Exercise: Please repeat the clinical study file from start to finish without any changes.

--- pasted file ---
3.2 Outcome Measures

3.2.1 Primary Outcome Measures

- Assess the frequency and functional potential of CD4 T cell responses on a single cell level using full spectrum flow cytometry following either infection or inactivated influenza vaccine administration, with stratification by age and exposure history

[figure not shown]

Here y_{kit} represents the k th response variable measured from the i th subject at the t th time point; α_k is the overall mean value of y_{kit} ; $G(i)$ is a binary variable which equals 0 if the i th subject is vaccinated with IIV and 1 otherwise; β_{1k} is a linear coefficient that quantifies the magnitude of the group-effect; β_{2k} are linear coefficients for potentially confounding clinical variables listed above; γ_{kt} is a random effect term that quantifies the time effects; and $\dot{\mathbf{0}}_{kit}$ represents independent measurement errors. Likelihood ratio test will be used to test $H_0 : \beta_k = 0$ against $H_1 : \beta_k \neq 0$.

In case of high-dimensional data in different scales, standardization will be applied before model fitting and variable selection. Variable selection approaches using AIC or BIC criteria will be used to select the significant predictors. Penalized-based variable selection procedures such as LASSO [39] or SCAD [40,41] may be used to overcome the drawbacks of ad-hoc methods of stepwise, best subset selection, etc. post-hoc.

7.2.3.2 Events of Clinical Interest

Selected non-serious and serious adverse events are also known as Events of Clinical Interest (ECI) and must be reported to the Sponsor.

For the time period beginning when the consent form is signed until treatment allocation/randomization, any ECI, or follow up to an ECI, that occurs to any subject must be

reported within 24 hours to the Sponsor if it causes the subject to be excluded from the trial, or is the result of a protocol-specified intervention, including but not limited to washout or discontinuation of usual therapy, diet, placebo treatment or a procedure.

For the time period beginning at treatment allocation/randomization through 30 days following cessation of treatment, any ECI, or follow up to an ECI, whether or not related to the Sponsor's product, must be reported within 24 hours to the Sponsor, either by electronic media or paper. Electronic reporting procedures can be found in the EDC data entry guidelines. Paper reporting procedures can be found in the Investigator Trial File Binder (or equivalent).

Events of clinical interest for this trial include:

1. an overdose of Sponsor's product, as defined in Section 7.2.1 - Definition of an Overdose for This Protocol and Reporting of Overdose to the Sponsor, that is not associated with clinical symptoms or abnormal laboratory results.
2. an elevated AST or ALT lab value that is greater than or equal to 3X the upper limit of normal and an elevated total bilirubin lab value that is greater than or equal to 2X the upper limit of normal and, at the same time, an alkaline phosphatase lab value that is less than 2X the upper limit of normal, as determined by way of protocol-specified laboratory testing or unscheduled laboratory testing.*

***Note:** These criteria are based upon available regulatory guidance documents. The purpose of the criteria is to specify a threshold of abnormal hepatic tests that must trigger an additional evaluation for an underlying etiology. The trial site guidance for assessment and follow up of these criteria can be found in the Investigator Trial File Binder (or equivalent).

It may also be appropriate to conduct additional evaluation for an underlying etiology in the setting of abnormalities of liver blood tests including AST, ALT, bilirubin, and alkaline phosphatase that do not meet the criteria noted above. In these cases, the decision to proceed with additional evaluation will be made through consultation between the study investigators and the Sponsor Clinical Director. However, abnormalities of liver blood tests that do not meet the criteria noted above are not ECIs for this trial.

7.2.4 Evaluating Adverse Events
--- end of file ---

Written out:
3.2 Outcome Measures

3.2.1 Primary Outcome Measures

- Assess the frequency and functional potential of CD4 T cell responses on a single cell level using full spectrum flow cytometry following either infection or inactivated influenza vaccine administration, with stratification by age and exposure history

[figure not shown]

Here y_{kit} represents the k th response variable measured from the i th subject at the t th time point; α_k is the overall mean value of y_{kit} ; $G(i)$ is a binary variable which equals 0 if the i th subject is vaccinated with IIV and 1 otherwise; β_{1k} is a linear coefficient that quantifies the magnitude of the group-effect; β_{2k} are linear coefficients for potentially confounding clinical variables listed above; γ_{kt} is a random effect term that quantifies the time effects; and $\dot{\mathbf{0}}_{kit}$ represents independent measurement errors. Likelihood ratio test will be used to test $H_0 : \beta_k = 0$ against $H_1 : \beta_k \neq 0$.

In case of high-dimensional data in different scales, standardization will be applied before model fitting and variable selection. Variable selection approaches using AIC or BIC criteria will be used to select the significant predictors. Penalized-based variable selection procedures such as LASSO [39] or SCAD [40,41] may be used to overcome the drawbacks of ad-hoc methods of stepwise, best subset selection, etc. post-hoc.

7.2.3.2 Events of Clinical Interest

Selected non-serious and serious adverse events are also known as Events of Clinical Interest (ECI) and must be reported to the Sponsor.

For the time period beginning when the consent form is signed until treatment allocation/randomization, any ECI, or follow up to an ECI, that occurs to any subject must be

reported within 24 hours to the Sponsor if it causes the subject to be excluded from the trial, or is the result of a protocol-specified intervention, including but not limited to washout or discontinuation of usual therapy, diet, placebo treatment or a procedure.

For the time period beginning at treatment allocation/randomization through 30 days following cessation of treatment, any ECI, or follow up to an ECI, whether or not related to the Sponsor's product, must be reported within 24 hours to the Sponsor, either by electronic media or paper. Electronic reporting procedures can be found in the EDC data entry guidelines. Paper reporting procedures can be found in the Investigator Trial File Binder (or equivalent).

Events of clinical interest for this trial include:

1. an overdose of Sponsor's product, as defined in Section 7.2.1 - Definition of an Overdose for This Protocol and Reporting of Overdose to the Sponsor, that is not associated with clinical symptoms or abnormal laboratory results.
2. an elevated AST or ALT lab value that is greater than or equal to 3X the upper limit of normal and an elevated total bilirubin lab value that is greater than or equal to 2X the upper limit of normal and, at the same time, an alkaline phosphatase lab value that is less than 2X the upper limit of normal, as determined by way of protocol-specified laboratory testing or unscheduled laboratory testing.*

***Note:** These criteria are based upon available regulatory guidance documents. The purpose of the criteria is to specify a threshold of abnormal hepatic tests that must trigger an additional evaluation for an underlying etiology. The trial site guidance for assessment and follow up of these criteria can be found in the Investigator Trial File Binder (or equivalent).

It may also be appropriate to conduct additional evaluation for an underlying etiology in the setting of abnormalities of liver blood tests including AST, ALT, bilirubin, and alkaline phosphatase that do not meet the criteria noted above. In these cases, the decision to proceed with additional evaluation will be made through consultation between the study investigators and the Sponsor Clinical Director. However, abnormalities of liver blood tests that do not meet the criteria noted above are not ECIs for this trial.

7.2.4 Evaluating Adverse Events